If you mean by the ‘Islamic Law’ the fiqh, i.e. the Islamic schools of law’s wealth of heritage, then the answer is also: NO. There is nothing wrong, generally speaking, with juridical reasoning carried by scholars for their own environments and times. It is true that some individual scholars had made mistakes and/or had taken controversial positions on issues. However, this is the nature of juridical research. The role of scholars, at all times, is to correct each others and participate in the ongoing debates.

However, if you mean by the ‘Islamic Law’ fatwa, then the answer is: It depends on how the fatwa is issued! Some fatawa are manifestations of Islam and its moral values, and some others are simply wrong and un-islamic. If the fatwa is copied verbatim from some classic book of Islamic Law, then it is quite possibly flawed because it is quite probably addressing a different world with different circumstances. If the fatwa is based on some sort of twisted interpretation of a script, with an aim to serve the political interests of some powerful people, then it is wrong and un-Islamic. If the fatwa is issued based on the Islamic authentic sources, on one hand, while keeping people’s welfare and the principle values/purposes of the Islamic Law (Maqasid al-Shariah) in mind, on the other hand, then it is a correct and valid fatwa. [4]

 

Confusion in Defining Terms.

When talking about ‘Islamic Law’, four different Arabic terms that are frequently used. The terms are - fiqh, shariah, qanun and ‘urf. It is therefore imperative to be able to distinguish the different meanings of these terms. Failure to do so most often results in mutual accusations of heresy and resistance of renewal of the Islamic law.

Fiqh and Shari'ah [5]

Fiqh,  فقه :

  • In the Quran and hadith, the word fiqh is used in various forms to refer to understanding, comprehension and gaining knowledge of the religion in general.

  • Since the end of the era of the imams of the Islamic schools of law/thought, the word fiqh has been typically defined as, ‘knowledge of practical revealed rulings extracted from detailed evidences (al-‘ilmu bi al-ahkam al-shar’iyyah al-‘amaliyyah min adillatiha al-tafsiliyyah).

  • Therefore, fiqh is limited to ‘practical’ (‘amaliyyah) versus theological (i’tiqadiyyah) issues. ‘Detailed evidences’ are verses from the Quran and narrations of hadith.

Shariah,  شريعة :

  • In the English language the term ‘Shari’ah law’ has negative connotation because it is usually used to refer to various physical punishments adopted in some countries.

  • In the Quran, the word is used to mean a ‘revealed of life,’ for example, the word ‘shir’ah’ in Surah al-Maidah, and the word shari’ah in surah al-Jathiyah.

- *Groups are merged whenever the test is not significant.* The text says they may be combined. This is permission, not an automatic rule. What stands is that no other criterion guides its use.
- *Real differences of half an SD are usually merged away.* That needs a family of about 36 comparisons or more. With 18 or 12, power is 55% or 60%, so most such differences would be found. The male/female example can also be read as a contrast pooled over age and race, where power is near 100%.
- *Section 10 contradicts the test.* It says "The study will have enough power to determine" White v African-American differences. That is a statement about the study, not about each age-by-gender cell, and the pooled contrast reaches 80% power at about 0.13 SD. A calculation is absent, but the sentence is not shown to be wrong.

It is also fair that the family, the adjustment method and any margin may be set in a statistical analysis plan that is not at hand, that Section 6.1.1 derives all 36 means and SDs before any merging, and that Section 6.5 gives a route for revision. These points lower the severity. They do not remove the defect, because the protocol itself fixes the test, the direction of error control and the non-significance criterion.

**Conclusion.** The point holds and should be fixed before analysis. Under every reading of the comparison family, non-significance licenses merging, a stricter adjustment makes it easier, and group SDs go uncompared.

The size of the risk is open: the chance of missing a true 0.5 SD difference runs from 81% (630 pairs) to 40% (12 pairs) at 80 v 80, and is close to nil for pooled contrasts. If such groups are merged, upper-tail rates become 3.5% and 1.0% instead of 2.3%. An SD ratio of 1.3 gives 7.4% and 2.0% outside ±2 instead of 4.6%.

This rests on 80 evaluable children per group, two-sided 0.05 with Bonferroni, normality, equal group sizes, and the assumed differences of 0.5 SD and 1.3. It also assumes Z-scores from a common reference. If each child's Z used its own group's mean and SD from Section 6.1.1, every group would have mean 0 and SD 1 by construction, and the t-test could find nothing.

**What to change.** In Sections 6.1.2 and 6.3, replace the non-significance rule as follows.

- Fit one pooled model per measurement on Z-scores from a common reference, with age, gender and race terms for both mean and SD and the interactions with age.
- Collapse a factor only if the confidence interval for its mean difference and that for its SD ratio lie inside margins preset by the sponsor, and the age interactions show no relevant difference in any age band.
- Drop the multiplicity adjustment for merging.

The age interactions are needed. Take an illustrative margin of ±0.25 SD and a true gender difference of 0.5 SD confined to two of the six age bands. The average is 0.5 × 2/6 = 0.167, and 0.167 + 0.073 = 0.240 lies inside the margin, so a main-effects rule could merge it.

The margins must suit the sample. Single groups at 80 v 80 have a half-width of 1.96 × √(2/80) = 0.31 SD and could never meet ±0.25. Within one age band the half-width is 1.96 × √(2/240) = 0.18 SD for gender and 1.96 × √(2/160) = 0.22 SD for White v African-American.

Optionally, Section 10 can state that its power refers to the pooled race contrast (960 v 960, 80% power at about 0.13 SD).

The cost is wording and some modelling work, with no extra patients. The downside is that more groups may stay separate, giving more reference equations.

• Yusuf Ali translated them as ‘Law’ and ‘Way’, respectively.

  • Picktall translated them as ‘divine law’ and ‘road’.

  • Irving translated them as ‘code of law’ and ‘highroad’.


Therefore, for theoretical and practical reason, it is essential to clearly differentiate the notion of both terms. Theoretically – fiqh represents the ‘cognitive’ part of the Islamic law, to use a systems term, while shariah by definition, represents the ‘heavenly’ part of this law. Thus, the term ‘faqih’ is used for people with understanding (fahm), perception (tasawwur), and cognition (idrak) and is not to be used for God. On the other hand, the term al-shari is a name for God which means ‘The Legislator’ and could not be used for humans, except for the Prophet, when he ‘conveys a message from God’.

Qanun and ‘Urf[5]

Qanun :

  • is a Farsi word, which was ‘arabised’ to mean principles or usul, and since the nineteenth century to mean written laws. Written laws, in countries which endorse Islam as a (or the) source of legislation, could be directly derived from fatawa of fiqh (that is, opinions from one or more of the schools of Islamic law, taken verbatim).

Urf :

  • Literally means custom or, more accurately, a ‘good’ custom that the community approves.

  • ‘Urf is sometimes claimed to be ‘Islamic law’ in some societies in order to approve some customary practices, even if they were clearly prohibited in the Islamic schools of law, such as honor killings that take place in some Arabic Bedouin areas and south-east asian areas.

  • In the school of fundamentals of law, most scholars consider custom to be an effective factor only in the application of the Islamic law, rather than a source of law in its own right.

 

Read more on Islamic Law (shari'ah)

  1. Islamic Law: Myths and Realities.

 

[1] Shams al-Din ibn al-Qayyim, I'lam al Muwaqqi'in, ed. Taha Abdul Rauf Saad (Beirut: Dar al-Jil, 1973), vol.3, p.3.

[4] Auda, Jasser. Maqasid Al-Shariah As Philosophy of Islamic Law: A System Approach (UK: International Institute of Islamic Thought, 2008), p xxiv

[5] Auda, Jasser. Maqasid Al-Shariah As Philosophy of Islamic Law: A System Approach (UK: International Institute of Islamic Thought, 2008), pp. 56-59